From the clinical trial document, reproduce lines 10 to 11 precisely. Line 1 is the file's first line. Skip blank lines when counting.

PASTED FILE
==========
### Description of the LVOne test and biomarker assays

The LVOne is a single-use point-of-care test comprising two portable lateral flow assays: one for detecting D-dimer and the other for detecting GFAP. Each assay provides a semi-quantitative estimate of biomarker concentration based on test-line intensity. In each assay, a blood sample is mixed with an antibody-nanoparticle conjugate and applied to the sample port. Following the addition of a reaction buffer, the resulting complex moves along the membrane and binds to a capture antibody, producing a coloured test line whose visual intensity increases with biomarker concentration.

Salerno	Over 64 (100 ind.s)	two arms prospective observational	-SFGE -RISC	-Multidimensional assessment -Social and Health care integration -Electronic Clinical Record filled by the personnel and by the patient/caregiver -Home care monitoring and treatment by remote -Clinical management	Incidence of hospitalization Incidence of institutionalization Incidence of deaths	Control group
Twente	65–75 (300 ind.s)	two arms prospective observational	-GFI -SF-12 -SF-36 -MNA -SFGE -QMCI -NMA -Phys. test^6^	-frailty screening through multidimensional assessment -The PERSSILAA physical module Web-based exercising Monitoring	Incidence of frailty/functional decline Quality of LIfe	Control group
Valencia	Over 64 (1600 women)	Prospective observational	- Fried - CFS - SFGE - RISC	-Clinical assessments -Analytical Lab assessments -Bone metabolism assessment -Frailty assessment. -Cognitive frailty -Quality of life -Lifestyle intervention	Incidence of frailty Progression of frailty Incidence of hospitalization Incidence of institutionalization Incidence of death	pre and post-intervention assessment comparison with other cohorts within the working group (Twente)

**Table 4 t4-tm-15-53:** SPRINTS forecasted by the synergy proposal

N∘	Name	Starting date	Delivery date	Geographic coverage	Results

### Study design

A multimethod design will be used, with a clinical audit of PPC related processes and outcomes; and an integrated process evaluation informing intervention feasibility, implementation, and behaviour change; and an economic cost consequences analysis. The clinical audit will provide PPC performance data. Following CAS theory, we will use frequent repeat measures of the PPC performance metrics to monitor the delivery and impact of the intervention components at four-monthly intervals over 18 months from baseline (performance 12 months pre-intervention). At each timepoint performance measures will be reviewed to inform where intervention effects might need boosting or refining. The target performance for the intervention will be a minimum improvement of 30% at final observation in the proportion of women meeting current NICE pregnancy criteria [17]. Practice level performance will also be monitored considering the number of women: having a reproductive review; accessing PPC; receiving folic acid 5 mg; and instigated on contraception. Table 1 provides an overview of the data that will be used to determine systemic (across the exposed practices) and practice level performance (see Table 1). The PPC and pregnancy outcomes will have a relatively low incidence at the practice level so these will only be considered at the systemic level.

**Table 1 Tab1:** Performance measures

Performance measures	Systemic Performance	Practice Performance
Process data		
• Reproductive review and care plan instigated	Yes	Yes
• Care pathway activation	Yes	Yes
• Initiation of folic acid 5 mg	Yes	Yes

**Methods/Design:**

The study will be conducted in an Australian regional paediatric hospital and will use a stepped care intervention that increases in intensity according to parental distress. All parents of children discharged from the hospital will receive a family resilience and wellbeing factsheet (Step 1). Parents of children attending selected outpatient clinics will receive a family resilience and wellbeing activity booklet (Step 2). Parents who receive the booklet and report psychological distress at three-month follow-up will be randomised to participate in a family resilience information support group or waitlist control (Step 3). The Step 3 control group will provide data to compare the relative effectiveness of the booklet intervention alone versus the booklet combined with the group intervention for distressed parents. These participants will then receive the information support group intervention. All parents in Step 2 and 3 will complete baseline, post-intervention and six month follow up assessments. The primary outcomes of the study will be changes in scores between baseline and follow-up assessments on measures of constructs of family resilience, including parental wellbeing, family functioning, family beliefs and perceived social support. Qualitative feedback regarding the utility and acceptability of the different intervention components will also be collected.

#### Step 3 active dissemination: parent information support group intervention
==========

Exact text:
**Table 1 Tab1:** Performance measures

Performance measures	Systemic Performance	Practice Performance